The KU Leuven Rega Institute and CD3 researchers have developed an ultrapotent inhibitor of the dengue virus, which causes the tropical disease dengue. The groups worked closely with Janssen Pharmaceutica, N.V. The antiviral molecule is extremely effective against all known dengue variants and has the potential to be used for both therapeutic and preventive purposes. The team’s findings were published in Nature.
Dengue infects up to 400 million people each year, sickens up to 100 million, and kills thousands. A high fever and severe muscle and joint pain are symptoms of the disease. Some patients experience subcutaneous bleeding or capillary leakage as well.
The mosquito-borne dengue virus causes the disease, which is found in nearly all (sub)tropical regions, but especially in Latin America and Asia. The frequency of outbreaks is increasing, and the virus is expected to affect billions more people in the coming decades as it spreads to other regions as a result of climate change and other global trends. Dengue fever was already on the World Health Organization’s list of ten global health threats in 2019.
No antiviral drugs are currently available to prevent or treat dengue. This may change thanks to the breakthrough discovery of teams led by Johan Neyts (Rega Institute at KU Leuven) and Patrick Chaltin (CD3/CISTIM Leuven vzw), which was carried forward in partnership with a team led by Marnix van Loock (Janssen Pharmaceutica, N.V.).
Potent and safe dengue drugs that can be easily taken as tablets could offer anyone effective protection for a certain period of time. Consider people who live in areas where there is a dengue outbreak: they could take a dengue drug for a few days or weeks.Professor Johan Neyts
Blocking the ‘copier’ of the virus
According to Professor Johan Neyts of the Rega Institute at KU Leuven, the antiviral has a unique mechanism. “We demonstrated, in collaboration with Professor Ralf Bartenschlager’s research group at Heidelberg University, that our inhibitor prevents the interaction of two viral proteins that are part of a kind of copier for the virus’s genetic material.” If this interaction is disrupted, the virus is unable to replicate its genetic material. As a result, there are no new virus particles produced.”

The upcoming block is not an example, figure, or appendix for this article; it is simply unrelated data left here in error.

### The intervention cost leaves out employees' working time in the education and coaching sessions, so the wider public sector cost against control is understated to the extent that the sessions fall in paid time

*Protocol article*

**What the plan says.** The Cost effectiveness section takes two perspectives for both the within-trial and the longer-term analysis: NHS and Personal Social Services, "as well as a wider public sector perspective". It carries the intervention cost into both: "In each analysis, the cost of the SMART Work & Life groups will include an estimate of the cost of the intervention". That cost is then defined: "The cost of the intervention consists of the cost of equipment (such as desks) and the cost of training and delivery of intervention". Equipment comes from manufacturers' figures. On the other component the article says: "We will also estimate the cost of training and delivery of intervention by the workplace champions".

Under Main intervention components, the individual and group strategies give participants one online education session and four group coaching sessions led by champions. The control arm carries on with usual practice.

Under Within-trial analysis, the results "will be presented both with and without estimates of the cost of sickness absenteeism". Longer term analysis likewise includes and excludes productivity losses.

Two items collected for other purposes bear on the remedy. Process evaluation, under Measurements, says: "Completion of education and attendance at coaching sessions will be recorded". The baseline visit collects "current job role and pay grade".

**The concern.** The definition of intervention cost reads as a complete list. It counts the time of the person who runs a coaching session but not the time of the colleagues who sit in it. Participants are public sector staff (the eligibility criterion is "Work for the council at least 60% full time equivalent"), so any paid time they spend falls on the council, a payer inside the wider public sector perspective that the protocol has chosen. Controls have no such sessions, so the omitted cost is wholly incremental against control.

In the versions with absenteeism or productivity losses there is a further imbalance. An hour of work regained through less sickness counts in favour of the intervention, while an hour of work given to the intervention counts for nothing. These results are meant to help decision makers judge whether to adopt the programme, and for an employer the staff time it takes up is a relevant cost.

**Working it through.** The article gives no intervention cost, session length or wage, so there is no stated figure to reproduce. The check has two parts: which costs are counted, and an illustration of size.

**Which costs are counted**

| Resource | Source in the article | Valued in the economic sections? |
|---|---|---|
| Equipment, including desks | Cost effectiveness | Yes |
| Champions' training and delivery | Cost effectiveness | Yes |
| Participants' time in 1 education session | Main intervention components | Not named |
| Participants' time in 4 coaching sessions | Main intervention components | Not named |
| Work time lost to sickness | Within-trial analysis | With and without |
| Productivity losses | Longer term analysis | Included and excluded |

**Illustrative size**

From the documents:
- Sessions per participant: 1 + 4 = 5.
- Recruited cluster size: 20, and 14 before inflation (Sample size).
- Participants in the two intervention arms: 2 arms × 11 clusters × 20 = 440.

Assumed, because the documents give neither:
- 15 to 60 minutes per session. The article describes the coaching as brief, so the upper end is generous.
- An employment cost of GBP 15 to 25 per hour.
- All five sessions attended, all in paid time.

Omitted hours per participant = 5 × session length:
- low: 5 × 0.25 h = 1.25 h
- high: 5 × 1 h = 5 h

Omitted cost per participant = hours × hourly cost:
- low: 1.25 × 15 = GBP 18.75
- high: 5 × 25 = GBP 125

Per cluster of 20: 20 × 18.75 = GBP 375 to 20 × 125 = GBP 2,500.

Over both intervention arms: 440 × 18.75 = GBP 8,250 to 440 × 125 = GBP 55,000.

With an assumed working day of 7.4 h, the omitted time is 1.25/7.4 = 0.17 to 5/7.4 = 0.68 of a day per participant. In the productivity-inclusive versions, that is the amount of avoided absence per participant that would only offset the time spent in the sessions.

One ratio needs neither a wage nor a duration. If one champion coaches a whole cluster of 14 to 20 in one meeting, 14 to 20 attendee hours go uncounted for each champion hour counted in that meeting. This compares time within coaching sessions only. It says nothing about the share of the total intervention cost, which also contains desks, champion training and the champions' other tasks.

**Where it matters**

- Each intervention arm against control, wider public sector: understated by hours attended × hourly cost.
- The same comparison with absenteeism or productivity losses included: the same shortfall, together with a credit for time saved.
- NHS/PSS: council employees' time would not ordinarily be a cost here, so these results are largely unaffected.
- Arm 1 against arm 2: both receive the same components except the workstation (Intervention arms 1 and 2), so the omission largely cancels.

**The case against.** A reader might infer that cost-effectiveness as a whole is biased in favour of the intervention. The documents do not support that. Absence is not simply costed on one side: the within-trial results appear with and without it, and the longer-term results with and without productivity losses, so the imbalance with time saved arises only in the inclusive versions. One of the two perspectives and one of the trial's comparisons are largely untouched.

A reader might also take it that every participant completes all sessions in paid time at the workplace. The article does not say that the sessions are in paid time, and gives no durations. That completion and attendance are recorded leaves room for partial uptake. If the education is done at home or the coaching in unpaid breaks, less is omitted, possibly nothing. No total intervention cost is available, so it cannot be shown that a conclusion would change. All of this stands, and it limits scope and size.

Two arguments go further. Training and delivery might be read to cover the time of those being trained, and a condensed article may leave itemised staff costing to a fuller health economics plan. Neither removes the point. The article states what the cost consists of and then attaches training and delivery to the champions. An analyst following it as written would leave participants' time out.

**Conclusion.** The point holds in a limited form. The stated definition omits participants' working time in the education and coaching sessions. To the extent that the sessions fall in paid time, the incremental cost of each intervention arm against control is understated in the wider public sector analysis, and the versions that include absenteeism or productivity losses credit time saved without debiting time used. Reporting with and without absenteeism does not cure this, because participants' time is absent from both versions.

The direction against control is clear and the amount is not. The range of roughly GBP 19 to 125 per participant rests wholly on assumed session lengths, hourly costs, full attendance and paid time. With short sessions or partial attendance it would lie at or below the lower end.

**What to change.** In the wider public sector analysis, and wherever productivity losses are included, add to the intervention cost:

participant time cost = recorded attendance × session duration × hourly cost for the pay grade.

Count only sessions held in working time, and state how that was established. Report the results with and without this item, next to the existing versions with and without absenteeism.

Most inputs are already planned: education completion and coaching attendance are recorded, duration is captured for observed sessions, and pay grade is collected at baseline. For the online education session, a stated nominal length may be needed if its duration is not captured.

Together with Professor Xavier de Lamballerie (Aix-Marseille University), the team demonstrated that the antiviral is highly effective against all known dengue virus variants.
The inhibitor was also tested in mice by the researchers. “Even a low dose of the drug administered orally proved to be very effective,” says Suzanne Kaptein (Rega Institute at KU Leuven). Furthermore, even when the infection is at its peak, the treatment is still effective. Within 24 hours of starting treatment, the number of virus particles in the blood dropped dramatically in these cases. This demonstrates how effective the antiviral drug is.”
Also suitable for prevention
Research in mice suggests that the inhibitor could also be used for prevention purposes. These findings are cause for optimism, as the existing dengue vaccine only offers partial protection.
“Potent and safe dengue drugs that can be easily taken as tablets could offer anyone effective protection for a certain period of time,” says Professor Johan Neyts (KU Leuven). Consider people who live in areas where there is a dengue outbreak: they could take a dengue drug for a few days or weeks. The tablets could also protect tourists or NGO workers while they are in high-risk areas.”
The antiviral medication will be developed in an easy-to-administer formulation that can be optimised for disease treatment and prevention in dengue-endemic tropical and subtropical regions.
The development of the antiviral was a long haul, says Professor Johan Neyts (KU Leuven). “We started this project in 2009. First, we examined many thousands of molecules in a compound library of the Centre for Drug Design and Discovery (CD3) to find one or more molecules that inhibit the virus in lab-grown cells. In other words: we started looking for a needle in a haystack. As soon as we were able to identify such molecules, the medicinal chemists at CD3 could start to work with them. They created many versions of the molecules to boost their efficacy against the virus.”
According to Patrick Chaltin of the Centre for Drug Design and Discovery, there are four types of dengue viruses, and the molecule must be equally effective against all four. “Achieving that goal was no easy task: the optimisation process involved over 2000 steps.” Years of intensive collaboration have resulted in an ultra-potent dengue inhibitor, which we are delighted to present.”
Since 2013, scientists from Janssen Pharmaceutica, including Marnix Van Loock, Olivia Goethals, and Tim Jonckers, have worked closely with the KU Leuven teams to advance the chemical series.
Ambitions beyond dengue
KU Leuven and CD3 have ambitious plans to combat other viruses as well. For example, they are looking for broad-spectrum antiviral drugs to combat coronaviruses. “In the future, we want to develop a range of antiviral molecules against the different virus families with pandemic potential, not just coronaviruses,” says Patrick Chaltin. This will necessitate significant financial resources, which we are currently attempting to acquire.”